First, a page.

For a market-based trading program to be effective, it must be perceived as being fair. Key to a fairness perception is the method used to assign emission allowances. In most previous programs, including the acid rain SO2 emissions-trading program, fairly simple principles served to guide the regulatory process. The general principle was to allocate emission allowances on the basis of historical generation (heat input at the plant). This grandfathering approach provides cost-free allowances to larger emitting sources that will be most affected by the program. That can result in giving larger allowances to those facilities that have not taken action to reduce—in effect penalizing those utilities that have taken earlier actions.
A second method is an allowance allocation program based on output. Fixed numbers of allowances are allocated on the basis of the percentage of electricity (or other product) generated by each source. Typically, the allocations are updated as the generation mix changes. Many stakeholders argue that this method encourages greater efficiency than the grandfathering method (EPA 1999g).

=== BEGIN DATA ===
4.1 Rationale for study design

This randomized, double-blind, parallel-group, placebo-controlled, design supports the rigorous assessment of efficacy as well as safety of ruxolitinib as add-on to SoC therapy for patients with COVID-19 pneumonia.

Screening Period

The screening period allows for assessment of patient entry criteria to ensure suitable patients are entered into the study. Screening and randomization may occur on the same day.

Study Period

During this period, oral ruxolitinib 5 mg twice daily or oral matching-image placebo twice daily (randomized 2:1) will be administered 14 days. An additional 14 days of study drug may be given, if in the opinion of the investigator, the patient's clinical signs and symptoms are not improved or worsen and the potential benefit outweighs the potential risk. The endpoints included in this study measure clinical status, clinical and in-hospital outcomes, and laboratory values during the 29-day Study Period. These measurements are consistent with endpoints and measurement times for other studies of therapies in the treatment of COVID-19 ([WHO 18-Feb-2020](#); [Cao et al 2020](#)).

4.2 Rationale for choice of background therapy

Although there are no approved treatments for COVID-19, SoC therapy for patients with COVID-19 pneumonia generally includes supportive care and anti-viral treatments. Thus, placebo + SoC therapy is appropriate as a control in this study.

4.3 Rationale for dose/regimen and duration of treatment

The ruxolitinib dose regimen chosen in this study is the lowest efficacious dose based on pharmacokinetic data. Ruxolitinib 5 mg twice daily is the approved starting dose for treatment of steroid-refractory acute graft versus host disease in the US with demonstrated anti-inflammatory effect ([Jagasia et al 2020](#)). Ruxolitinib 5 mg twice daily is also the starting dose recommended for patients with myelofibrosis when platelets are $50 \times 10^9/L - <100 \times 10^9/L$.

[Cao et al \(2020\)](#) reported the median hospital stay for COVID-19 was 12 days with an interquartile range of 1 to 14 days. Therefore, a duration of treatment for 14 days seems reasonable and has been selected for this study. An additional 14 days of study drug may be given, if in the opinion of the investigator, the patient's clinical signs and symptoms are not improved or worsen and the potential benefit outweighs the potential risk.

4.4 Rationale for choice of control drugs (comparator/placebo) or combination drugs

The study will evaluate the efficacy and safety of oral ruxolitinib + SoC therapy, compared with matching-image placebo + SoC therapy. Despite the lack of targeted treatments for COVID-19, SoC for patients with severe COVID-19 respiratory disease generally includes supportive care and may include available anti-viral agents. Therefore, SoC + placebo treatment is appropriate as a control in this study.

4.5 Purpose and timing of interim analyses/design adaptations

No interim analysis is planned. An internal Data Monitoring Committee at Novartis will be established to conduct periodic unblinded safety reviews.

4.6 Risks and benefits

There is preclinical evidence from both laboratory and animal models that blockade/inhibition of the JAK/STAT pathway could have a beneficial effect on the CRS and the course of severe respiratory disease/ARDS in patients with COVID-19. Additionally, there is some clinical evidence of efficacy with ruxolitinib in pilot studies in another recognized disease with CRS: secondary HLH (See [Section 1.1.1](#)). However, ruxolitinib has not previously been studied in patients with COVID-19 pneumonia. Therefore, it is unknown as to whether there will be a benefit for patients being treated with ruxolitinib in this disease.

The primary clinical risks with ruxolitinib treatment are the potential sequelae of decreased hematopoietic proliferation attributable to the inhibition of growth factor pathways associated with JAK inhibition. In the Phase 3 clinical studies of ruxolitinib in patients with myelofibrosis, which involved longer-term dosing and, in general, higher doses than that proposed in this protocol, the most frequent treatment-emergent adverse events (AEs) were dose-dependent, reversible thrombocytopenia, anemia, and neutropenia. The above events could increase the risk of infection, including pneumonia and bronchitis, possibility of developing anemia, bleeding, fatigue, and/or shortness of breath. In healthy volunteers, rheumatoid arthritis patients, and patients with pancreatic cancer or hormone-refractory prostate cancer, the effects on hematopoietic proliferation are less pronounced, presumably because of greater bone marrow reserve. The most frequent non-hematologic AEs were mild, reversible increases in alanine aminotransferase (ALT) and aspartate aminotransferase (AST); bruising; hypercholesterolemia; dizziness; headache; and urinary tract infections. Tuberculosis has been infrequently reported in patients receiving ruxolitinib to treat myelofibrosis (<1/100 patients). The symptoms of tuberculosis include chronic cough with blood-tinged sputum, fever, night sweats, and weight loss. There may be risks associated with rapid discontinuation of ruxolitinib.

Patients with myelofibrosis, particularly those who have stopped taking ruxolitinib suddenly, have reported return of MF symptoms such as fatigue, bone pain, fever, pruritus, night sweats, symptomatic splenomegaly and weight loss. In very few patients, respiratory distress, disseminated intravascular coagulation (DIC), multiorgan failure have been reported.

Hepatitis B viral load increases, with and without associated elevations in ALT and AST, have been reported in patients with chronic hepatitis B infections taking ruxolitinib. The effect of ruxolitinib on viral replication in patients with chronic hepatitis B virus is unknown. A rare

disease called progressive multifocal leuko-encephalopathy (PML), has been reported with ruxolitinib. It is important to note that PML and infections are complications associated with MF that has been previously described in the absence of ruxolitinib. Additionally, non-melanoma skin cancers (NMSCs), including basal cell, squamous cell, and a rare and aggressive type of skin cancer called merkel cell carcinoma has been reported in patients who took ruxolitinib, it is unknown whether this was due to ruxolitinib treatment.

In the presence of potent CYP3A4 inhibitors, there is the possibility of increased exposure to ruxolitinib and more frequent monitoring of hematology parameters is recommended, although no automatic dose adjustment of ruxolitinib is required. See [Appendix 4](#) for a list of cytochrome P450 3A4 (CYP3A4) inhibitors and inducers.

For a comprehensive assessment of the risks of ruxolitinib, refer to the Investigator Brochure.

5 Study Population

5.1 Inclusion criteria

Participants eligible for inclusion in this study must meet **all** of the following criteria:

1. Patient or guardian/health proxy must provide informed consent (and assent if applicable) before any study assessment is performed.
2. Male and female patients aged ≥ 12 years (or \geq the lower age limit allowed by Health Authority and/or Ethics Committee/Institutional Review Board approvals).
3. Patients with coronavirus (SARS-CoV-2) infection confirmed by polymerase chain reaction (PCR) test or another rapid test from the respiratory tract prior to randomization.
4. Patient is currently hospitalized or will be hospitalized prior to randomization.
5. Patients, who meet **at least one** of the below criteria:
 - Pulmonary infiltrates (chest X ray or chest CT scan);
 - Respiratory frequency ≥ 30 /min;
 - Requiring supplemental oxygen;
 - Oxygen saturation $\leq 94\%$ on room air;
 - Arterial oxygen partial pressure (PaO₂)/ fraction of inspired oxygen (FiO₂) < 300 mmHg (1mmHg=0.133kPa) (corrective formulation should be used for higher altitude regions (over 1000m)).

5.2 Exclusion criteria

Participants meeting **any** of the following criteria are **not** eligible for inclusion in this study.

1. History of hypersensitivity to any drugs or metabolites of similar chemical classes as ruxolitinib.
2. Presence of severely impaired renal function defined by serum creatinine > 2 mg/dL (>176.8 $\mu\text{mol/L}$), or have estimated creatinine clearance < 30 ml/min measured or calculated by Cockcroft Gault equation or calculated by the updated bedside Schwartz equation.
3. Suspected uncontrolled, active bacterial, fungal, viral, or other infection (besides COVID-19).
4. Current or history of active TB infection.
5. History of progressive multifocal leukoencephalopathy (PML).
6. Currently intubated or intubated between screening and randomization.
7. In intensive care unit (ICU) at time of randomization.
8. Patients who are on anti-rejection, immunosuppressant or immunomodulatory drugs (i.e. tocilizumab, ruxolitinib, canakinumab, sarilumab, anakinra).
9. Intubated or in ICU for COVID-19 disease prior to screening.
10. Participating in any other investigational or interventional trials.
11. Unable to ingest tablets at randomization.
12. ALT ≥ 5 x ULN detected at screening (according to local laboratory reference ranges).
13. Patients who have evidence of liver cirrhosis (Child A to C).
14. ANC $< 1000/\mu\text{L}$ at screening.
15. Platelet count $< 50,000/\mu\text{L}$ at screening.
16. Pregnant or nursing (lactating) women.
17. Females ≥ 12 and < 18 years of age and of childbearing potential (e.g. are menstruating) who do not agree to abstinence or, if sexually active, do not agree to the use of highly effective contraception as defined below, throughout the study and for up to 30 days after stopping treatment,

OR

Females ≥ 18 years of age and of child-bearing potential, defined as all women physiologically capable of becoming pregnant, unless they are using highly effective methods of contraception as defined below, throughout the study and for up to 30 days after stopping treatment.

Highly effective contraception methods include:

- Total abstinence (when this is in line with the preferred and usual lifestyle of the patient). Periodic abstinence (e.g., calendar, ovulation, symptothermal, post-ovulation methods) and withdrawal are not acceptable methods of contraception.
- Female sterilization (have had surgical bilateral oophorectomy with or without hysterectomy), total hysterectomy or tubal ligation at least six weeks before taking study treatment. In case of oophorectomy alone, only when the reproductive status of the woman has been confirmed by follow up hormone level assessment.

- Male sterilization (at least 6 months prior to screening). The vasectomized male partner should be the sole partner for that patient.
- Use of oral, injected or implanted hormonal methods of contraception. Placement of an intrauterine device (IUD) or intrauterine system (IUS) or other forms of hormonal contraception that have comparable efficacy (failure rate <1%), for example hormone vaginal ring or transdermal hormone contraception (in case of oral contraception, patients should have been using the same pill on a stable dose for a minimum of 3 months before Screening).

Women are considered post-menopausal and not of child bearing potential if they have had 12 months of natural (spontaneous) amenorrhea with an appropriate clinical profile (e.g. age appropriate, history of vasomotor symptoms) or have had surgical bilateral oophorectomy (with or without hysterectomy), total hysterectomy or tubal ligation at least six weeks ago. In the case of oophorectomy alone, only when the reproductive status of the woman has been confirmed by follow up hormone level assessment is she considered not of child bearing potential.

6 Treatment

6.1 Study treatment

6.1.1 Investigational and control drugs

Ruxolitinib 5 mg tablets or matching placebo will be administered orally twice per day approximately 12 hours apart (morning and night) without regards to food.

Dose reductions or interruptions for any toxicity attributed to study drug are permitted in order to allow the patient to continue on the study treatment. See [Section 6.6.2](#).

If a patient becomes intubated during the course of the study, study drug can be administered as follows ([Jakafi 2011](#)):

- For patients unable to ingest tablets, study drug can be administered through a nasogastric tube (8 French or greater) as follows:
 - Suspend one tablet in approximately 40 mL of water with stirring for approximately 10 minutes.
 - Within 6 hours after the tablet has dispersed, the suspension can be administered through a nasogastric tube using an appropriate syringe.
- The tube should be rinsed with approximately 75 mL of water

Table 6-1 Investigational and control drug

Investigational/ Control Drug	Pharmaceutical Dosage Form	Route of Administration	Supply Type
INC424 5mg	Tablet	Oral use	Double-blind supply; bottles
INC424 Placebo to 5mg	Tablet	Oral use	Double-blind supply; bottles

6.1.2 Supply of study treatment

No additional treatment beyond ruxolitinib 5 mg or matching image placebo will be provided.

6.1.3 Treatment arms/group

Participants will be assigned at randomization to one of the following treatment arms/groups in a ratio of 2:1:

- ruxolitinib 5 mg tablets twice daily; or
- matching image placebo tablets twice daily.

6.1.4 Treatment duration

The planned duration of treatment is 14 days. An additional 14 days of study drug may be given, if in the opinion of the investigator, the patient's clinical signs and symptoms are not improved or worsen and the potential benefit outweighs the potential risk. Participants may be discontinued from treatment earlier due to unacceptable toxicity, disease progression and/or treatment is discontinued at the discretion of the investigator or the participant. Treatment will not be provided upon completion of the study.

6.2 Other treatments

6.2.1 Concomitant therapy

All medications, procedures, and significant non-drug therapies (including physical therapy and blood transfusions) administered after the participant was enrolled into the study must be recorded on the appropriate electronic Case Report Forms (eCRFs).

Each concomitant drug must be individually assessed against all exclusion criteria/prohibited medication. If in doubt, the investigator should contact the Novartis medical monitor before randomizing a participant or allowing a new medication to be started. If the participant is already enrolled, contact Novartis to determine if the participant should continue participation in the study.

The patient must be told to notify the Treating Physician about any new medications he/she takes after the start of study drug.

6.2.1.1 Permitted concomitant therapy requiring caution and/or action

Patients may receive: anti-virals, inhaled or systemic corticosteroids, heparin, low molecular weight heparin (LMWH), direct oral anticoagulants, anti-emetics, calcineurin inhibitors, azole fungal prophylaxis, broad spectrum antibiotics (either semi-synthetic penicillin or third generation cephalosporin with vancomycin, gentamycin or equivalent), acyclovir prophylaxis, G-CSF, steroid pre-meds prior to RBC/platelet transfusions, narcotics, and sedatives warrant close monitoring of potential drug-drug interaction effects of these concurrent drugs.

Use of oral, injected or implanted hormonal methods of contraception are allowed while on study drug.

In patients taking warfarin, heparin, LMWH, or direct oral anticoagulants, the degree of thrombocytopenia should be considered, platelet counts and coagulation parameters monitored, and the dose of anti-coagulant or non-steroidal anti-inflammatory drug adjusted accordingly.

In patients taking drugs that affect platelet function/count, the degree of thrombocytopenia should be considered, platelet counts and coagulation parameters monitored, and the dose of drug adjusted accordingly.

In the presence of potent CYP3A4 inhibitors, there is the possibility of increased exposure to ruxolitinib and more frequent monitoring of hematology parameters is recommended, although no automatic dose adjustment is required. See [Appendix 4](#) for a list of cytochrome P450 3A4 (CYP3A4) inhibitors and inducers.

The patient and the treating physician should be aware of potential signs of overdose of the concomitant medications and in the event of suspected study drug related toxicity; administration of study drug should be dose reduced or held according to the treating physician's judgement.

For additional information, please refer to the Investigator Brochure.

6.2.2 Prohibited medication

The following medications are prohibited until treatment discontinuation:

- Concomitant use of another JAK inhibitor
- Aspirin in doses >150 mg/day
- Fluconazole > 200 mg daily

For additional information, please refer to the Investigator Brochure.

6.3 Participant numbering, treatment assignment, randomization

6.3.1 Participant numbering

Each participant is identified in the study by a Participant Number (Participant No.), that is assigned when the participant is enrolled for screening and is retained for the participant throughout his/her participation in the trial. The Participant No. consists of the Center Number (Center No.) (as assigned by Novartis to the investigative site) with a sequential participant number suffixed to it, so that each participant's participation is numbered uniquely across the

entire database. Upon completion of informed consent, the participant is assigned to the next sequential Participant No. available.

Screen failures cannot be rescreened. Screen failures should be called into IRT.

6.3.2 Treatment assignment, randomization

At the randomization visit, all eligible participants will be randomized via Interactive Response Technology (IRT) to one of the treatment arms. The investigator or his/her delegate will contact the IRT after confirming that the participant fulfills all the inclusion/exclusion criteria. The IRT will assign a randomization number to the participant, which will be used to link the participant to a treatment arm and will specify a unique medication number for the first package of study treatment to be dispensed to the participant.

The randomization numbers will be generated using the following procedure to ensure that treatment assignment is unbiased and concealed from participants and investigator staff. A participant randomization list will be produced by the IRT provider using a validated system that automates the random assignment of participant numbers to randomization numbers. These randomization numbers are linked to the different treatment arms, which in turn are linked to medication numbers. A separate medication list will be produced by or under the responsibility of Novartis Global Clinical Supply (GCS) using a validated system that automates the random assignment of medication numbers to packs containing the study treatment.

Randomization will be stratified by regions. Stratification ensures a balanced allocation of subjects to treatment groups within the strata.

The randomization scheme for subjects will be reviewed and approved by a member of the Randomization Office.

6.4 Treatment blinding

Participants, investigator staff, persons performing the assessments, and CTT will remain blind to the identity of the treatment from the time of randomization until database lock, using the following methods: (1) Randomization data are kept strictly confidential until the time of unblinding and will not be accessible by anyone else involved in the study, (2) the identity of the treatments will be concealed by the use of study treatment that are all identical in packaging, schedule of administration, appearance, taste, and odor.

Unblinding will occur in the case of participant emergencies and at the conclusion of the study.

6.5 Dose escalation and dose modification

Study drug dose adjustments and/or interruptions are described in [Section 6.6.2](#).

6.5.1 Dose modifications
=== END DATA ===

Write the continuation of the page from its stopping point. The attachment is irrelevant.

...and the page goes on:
A third method is to hold an auction where all affected sources must go to purchase allowances to cover their emissions. An analysis of allocating CO2 allowances under the three methods found that the auction is the least costly to society (Burtraw et al. 2001b). A series of important general equilibrium studies over the last decade also focused on the virtues of an auction for allocating emission permits (Goulder et al. 1997, 1999). The social cost of an allowance auction is expected to be dramatically less than allocation at zero cost. The reason is that the regulatory program (regardless of how allowances are allocated) raises costs similar to a new tax and thereby serves to exacerbate distortions from preexisting taxes. However, an auction provides a source of revenue that can be used to reduce preexisting distortionary taxes. The main criticisms of auctions are that they increase the cost of a program from the viewpoint of companies, which have to pay for emission allowances, as they pay for other inputs to productive activity, such as fuel and labor.
The concept of placing an overall limit on total emissions was an important innovation in the cap-and-trade approach in environmental policy. A shortcoming of the approach as currently practiced is the absence of a mechanism for changing the cap in response to new scientific and economic information. During the 1990s, for example, the cost of controlling SO2 emissions from coal-fired power plants fell to less than half of the amount predicted at the time of the 1990 CAA Amendments (Ellerman et